The first time I heard of Open Space Technology was in 2013 at the initial meeting of the Teacher Resistance and Action Network, a group of teachers and education practitioners who had gathered under the guidance of Dr. Thomas Poetter of Miami University to discuss how to teach responsibly in the age of high-stakes testing. My friend and mentor, Kevin Lydy, had invited me to attend what was billed as a non-conference. It was a life-changing experience, not only because of the great conversations that I had with fellow educators, but also because I learned about a technique that I'd never heard of before: Open Space Technology. Some Edutopia readers may be familiar with Edcamps, which are, in fact, based on (and utilize) OST. Edcamps, however, are geared toward collaborating across schools and districts, while this post will focus on using OST within a school (or even your own classroom) to realize similar benefits.
Having now used OST at my school in staff meetings, in our strategic planning process, and even my own classroom, I have to agree with OpenSpaceWorld that "OST is a simple way to run productive meetings for five to 2,000+ people, and a powerful approach to leadership in any kind of organization." Harrison Owen, author of the short handbook Open Space Technology: A User's Guide (PDF), was inspired to codify the practice shortly after a the conclusion of a major conference that he'd helped plan for over a year. He was struck by a majority of attendees expressing that, for them, the most productive parts of the event had been the conversations that took place in between sessions, during the coffee breaks.
This led him to ask the question: "Is it possible to combine the level of synergy and excitement present in a good coffee break with the substantive activity and results characteristic of a good meeting?" Fortunately for us, the answer was yes. According to Owen, "It started with the notion that if I could identify certain basic mechanisms of meeting, or human gathering, it might be possible to build them into an approach that would be so simple that it could not fail, and so elemental that it might possess the natural power of a good coffee break."
How OST Works
OST begins with four simple "rules" or assumptions about the meeting. Dean Meyer has created a very useful illustration of these rules. The reason it's called a non-conference is that the attendees make up the agenda as the first order of business. This is typically done in a large-group setting, with participants writing session ideas on large notecards. Then the moderator reads the cards aloud, starting a discussion over ways to reframe or combine the sessions. The only thing needed to get a proposal onto the agenda is a willing "convener," whose job is being at a specific place and time and taking notes about what's discussed.
Once the agenda is agreed upon, participants attend sessions just like a regular conference. The biggest exception is that during the sessions, they're encouraged to self-organize by using the Law of Two Feet, whereby they move to another session if they feel they're not contributing to or getting anything out of the one they're attending.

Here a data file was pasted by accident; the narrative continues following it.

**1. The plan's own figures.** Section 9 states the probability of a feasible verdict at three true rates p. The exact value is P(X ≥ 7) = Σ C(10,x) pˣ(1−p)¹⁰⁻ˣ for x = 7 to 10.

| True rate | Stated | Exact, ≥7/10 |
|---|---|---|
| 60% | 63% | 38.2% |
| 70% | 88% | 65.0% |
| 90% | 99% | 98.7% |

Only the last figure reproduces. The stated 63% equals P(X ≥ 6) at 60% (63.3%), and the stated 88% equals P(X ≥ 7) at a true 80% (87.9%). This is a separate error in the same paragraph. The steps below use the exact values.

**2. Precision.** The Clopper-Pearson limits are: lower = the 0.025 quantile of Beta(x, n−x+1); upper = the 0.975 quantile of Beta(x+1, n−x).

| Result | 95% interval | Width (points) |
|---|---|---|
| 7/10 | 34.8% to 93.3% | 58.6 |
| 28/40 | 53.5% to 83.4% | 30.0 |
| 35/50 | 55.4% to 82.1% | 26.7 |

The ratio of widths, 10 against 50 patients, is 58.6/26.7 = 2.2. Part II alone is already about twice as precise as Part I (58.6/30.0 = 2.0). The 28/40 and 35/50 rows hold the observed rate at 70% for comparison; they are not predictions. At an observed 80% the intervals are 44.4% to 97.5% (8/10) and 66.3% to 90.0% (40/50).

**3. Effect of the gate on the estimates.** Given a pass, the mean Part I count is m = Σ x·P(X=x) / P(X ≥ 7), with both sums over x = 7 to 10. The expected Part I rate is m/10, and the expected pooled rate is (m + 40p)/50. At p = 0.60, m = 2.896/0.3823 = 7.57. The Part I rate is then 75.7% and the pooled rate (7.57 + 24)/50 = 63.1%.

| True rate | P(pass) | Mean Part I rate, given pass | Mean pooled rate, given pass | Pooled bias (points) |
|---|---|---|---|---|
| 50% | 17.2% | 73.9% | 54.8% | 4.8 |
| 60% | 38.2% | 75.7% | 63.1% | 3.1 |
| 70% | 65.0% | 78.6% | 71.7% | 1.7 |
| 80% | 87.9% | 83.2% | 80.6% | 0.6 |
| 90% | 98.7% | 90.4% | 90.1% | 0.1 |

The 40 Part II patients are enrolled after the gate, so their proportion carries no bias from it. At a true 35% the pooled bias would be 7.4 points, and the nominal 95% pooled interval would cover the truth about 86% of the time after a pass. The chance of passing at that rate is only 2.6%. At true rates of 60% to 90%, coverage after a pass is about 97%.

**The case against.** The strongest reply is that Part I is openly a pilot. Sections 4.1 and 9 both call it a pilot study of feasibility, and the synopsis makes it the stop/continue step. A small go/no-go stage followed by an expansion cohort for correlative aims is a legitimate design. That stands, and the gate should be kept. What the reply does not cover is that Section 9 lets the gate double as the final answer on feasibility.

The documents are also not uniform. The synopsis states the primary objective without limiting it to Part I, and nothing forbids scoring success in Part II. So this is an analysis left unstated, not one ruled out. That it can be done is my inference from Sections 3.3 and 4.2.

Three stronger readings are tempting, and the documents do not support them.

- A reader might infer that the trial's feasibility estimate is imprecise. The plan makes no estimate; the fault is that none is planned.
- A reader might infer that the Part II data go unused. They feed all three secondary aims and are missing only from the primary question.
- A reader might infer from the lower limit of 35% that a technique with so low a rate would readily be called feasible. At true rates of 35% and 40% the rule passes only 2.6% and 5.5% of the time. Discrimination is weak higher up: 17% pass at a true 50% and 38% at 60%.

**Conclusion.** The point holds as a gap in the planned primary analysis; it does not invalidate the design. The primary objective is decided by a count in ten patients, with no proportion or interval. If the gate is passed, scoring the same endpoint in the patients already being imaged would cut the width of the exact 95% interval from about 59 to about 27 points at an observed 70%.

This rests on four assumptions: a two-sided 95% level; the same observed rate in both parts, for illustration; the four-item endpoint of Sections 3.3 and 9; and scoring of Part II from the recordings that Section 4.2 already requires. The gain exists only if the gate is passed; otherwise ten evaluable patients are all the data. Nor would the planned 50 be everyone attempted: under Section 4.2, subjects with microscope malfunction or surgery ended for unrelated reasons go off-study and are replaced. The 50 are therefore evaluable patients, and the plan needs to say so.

At my school, we've now used OST in multiple settings with diverse groups of people. Perhaps most importantly, it's been part of our strategic planning process. Many of the challenges (and brainstorms for potential solutions) that came to light at the end of the previous school year served as the foundation for the strategic plan development process that we recently concluded. The range of ideas generated spanned everything from curriculum development to our school's waste disposal method. For example, one teacher convened a session simply because she wanted to know what kinds of projects other teachers were doing. This resulted in the idea for a new project database that teachers are now creating over the summer as part of their professional development. Another teacher who was passionate about sustainability convened a session on how to get our school to become a Zero Waste school, the outcome of which is now a part of our strategic plan.
One of the keys in utilizing OST is the opening session. When participants gather to generate session ideas, it's the moderator's job to help find topics that can be merged. For example, I employed OST in my Journalism class when I was struggling with a practical way to get 20+ middle and high school students to agree upon what our school’s first student newspaper should look like. By moderating the opening session, I was able to help them divide into areas that needed attention, such as the website design, the roles needed within the student newsroom, and the story publishing process.
Why Use OST?
Admittedly, not everyone will buy into the idea, but OpenSpaceWorld points out that the perfect time to use OST is when "the work to be done is complex, the people and ideas involved are diverse, the passion for resolution (and potential for conflict) are high, and the time to get it done was yesterday." I’ve found this assessment of OST’s capabilities to be true time and time again. Each time that I've used OST, the results were authentic, and participants left ready to work on accomplishing a shared vision.
You may say that you don't have time for something like this at your school, but I'd argue that you don’t have time not to use it. Whether you're ready to revolutionize your staff meetings, plan your next professional development day, or mobilize and unleash your students' creativity, this tool will help you. Learn more about how to use it at OpenSpaceWorld's Experiment page, and begin transforming your school.